Volume III. The Guillotine
Book 3.VII. Vendemiaire
Chapter 3.7.I. Decadent

How little did any one suppose that here was the end not of Robespierre only, but of the Revolution System itself! Least of all did the mutinying Committee-men suppose it; who had mutinied with no view whatever except to continue the National Regeneration with their own heads on their shoulders. And yet so it verily was. The insignificant stone they had struck out, so insignificant anywhere else, proved to be the Keystone: the whole arch- work and edifice of Sansculottism began to loosen, to crack, to yawn; and tumbled, piecemeal, with considerable rapidity, plunge after plunge; till the Abyss had swallowed it all, and in this upper world Sansculottism was no more.

For despicable as Robespierre himself might be, the death of Robespierre was a signal at which great multitudes of men, struck dumb with terror heretofore, rose out of their hiding places: and, as it were, saw one another, how multitudinous they were; and began speaking and complaining. They are countable by the thousand and the million; who have suffered cruel wrong. Ever louder rises the plaint of such a multitude; into a universal sound, into a universal continuous peal, of what they call Public Opinion. Camille had demanded a 'Committee of Mercy,' and could not get it; but now the whole nation resolves itself into a Committee of Mercy: the Nation has tried Sansculottism, and is weary of it. Force of Public Opinion! What King or Convention can withstand it? You in vain struggle: the thing that is rejected as 'calumnious' to-day must pass as veracious with triumph another day: gods and men have declared that Sansculottism cannot be. Sansculottism, on that Ninth night of Thermidor suicidally 'fractured its under jaw;' and lies writhing, never to rise more.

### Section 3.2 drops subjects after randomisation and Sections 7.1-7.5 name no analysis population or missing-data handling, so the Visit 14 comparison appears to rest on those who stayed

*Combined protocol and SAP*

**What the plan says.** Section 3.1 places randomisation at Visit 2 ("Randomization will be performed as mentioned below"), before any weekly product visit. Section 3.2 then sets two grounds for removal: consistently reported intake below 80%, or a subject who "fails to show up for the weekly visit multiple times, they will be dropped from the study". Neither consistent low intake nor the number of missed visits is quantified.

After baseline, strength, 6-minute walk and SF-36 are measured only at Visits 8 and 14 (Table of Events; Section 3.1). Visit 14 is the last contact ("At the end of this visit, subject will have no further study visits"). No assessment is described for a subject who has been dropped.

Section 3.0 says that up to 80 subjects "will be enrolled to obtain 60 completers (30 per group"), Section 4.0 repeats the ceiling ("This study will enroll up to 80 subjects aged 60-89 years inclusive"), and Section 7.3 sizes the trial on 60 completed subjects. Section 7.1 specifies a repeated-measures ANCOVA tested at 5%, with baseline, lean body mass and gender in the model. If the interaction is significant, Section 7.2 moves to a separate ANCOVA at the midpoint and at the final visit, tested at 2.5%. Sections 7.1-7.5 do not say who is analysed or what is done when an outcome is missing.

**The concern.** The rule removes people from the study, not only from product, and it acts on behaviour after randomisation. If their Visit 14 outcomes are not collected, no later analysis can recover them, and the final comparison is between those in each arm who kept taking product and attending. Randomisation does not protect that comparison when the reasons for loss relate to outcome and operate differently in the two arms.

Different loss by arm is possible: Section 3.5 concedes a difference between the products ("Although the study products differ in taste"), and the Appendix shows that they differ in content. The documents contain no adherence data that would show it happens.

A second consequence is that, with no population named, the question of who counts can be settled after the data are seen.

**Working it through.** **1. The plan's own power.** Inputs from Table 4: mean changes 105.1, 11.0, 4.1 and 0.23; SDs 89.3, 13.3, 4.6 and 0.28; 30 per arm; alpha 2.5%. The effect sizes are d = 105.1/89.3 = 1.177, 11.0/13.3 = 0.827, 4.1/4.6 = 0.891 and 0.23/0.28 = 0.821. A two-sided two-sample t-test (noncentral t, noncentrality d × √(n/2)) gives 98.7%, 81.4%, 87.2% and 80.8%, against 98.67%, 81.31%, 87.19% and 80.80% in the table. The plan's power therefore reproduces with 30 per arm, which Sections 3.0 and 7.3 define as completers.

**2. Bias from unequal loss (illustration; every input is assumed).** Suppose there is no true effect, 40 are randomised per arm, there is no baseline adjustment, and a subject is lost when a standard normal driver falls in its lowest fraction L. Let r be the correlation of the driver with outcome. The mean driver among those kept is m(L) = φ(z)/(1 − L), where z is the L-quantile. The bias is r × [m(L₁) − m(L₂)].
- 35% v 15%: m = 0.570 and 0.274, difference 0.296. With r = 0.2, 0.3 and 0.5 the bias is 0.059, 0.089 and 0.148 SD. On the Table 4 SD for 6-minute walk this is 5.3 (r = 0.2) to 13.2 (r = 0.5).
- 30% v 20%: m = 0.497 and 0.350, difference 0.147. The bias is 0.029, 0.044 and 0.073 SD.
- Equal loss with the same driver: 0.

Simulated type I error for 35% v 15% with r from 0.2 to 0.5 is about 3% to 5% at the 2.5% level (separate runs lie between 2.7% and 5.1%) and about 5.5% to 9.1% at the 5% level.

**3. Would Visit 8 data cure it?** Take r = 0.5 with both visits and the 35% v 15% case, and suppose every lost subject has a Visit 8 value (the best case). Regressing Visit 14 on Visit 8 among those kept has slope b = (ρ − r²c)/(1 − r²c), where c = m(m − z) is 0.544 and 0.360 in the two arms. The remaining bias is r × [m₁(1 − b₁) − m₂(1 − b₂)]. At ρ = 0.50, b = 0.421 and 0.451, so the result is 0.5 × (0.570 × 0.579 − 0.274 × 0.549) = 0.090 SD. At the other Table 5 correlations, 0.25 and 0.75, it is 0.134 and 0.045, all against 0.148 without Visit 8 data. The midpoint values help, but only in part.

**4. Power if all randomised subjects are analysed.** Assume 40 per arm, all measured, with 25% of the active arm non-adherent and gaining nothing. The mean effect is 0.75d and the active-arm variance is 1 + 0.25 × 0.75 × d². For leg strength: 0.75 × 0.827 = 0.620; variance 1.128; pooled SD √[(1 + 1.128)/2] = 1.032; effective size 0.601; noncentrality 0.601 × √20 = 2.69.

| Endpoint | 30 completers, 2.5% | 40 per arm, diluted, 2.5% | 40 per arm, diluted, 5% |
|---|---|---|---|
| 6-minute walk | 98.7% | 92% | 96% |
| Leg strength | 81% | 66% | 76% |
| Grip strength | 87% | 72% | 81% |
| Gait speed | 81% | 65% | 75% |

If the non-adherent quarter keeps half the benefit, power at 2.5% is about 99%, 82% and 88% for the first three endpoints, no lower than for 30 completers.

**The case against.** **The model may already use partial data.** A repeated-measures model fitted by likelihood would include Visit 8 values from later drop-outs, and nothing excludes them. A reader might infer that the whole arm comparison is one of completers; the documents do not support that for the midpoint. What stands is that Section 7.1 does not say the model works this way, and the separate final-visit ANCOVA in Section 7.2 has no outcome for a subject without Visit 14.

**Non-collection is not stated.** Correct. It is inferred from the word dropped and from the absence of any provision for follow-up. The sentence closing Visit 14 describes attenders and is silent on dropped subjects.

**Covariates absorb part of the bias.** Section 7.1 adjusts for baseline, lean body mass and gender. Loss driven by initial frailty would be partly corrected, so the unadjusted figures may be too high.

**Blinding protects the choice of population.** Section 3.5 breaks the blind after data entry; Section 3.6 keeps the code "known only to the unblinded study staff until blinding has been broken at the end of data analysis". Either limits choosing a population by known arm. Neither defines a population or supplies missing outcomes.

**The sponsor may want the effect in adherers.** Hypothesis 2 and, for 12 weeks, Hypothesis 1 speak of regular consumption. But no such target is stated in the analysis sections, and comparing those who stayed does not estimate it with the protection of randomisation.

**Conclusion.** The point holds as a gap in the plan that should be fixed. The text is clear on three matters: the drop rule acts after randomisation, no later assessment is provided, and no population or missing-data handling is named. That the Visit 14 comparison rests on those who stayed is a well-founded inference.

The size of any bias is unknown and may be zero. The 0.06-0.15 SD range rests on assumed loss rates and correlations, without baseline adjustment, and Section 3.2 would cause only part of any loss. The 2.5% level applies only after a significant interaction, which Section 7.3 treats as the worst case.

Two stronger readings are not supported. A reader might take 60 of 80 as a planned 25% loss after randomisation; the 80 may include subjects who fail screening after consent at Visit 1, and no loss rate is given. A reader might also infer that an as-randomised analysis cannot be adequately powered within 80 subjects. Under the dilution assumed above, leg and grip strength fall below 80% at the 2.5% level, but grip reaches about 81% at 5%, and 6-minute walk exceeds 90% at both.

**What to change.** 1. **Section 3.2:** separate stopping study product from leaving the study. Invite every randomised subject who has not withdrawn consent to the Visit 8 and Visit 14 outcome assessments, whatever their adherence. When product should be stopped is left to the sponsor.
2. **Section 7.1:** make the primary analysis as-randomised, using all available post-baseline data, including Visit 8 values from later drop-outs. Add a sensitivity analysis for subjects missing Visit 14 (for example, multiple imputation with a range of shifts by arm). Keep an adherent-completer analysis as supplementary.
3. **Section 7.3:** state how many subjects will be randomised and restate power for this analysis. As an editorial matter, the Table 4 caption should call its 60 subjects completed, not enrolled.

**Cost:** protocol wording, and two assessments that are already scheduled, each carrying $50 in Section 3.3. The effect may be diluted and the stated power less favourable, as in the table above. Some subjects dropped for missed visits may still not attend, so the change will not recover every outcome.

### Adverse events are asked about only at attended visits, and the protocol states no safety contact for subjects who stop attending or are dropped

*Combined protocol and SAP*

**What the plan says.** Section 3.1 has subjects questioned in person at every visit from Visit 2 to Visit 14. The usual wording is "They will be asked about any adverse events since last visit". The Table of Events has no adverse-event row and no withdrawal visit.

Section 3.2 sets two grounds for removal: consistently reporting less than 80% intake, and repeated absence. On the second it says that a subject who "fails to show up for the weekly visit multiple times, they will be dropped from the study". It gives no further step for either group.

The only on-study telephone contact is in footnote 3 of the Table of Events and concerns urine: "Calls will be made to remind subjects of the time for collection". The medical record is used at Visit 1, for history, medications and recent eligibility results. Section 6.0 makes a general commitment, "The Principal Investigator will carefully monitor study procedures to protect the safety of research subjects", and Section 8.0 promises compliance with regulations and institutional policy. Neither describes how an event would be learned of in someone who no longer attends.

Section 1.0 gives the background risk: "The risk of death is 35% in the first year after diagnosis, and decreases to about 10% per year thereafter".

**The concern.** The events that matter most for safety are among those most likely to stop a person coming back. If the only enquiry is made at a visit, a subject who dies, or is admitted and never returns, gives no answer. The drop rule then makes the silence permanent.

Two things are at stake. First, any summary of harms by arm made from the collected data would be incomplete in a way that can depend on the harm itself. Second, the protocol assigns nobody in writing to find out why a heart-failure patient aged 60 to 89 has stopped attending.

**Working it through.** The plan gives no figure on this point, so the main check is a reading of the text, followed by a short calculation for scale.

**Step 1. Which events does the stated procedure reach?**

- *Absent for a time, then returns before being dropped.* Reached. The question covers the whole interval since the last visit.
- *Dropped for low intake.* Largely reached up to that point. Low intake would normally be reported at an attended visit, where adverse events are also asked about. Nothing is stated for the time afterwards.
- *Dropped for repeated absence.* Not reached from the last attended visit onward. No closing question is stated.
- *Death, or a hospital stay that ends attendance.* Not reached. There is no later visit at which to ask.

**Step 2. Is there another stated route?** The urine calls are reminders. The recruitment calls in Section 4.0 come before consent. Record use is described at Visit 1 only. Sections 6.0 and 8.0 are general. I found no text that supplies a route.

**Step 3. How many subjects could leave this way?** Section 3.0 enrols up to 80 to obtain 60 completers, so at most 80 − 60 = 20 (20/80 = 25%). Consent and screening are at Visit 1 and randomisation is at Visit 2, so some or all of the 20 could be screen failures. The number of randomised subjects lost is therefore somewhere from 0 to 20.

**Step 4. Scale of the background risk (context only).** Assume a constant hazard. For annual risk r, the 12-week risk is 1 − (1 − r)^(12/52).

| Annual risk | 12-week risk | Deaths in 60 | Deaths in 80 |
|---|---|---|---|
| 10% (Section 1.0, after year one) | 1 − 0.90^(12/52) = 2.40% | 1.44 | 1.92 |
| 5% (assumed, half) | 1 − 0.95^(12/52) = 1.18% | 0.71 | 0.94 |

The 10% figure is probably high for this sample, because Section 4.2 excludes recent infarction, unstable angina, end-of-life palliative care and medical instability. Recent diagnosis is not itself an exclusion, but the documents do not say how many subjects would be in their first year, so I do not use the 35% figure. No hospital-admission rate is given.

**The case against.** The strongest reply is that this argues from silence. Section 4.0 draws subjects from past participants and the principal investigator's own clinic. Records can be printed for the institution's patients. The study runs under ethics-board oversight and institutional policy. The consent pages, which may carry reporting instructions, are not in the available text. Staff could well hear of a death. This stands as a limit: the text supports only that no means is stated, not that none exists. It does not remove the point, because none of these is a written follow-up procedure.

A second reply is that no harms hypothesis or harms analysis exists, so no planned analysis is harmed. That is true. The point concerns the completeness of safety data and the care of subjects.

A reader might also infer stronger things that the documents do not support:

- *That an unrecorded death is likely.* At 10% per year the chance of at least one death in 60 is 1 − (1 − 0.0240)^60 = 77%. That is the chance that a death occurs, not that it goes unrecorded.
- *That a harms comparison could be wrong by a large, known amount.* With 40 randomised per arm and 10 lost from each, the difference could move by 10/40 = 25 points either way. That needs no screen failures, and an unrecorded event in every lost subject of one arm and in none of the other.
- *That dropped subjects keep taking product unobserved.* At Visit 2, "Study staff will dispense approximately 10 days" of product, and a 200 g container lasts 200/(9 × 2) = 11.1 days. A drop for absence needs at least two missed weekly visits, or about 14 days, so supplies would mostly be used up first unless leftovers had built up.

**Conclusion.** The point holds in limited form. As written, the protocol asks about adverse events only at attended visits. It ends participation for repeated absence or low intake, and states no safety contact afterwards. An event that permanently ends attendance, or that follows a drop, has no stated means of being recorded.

Through the next fifteenth months, it is what we may call the death-agony of Sansculottism. Sansculottism, Anarchy of the Jean-Jacques Evangel, having now got deep enough, is to perish in a new singular system of Culottism and Arrangement. For Arrangement is indispensable to man; Arrangement, were it grounded only on that old primary Evangel of Force, with Sceptre in the shape of Hammer. Be there method, be there order, cry all men; were it that of the Drill-serjeant! More tolerable is the drilled Bayonet-rank, than that undrilled Guillotine, incalculable as the wind.-- How Sansculottism, writhing in death-throes, strove some twice, or even three times, to get on its feet again; but fell always, and was flung resupine, the next instant; and finally breathed out the life of it, and stirred no more: this we are now, from a due distance, with due brevity, to glance at; and then--O Reader!--Courage, I see land!

Two of the first acts of the Convention, very natural for it after this Thermidor, are to be specified here: the first is renewal of the Governing Committees. Both Surete Generale and Salut Public, thinned by the Guillotine, need filling up: we naturally fill them up with Talliens, Frerons, victorious Thermidorian men. Still more to the purpose, we appoint that they shall, as Law directs, not in name only but in deed, be renewed and changed from period to period; a fourth part of them going out monthly. The Convention will no more lie under bondage of Committees, under terror of death; but be a free Convention; free to follow its own judgment, and the Force of Public Opinion. Not less natural is it to enact that Prisoners and Persons under Accusation shall have right to demand some 'Writ of Accusation,' and see clearly what they are accused of. Very natural acts: the harbingers of hundreds not less so.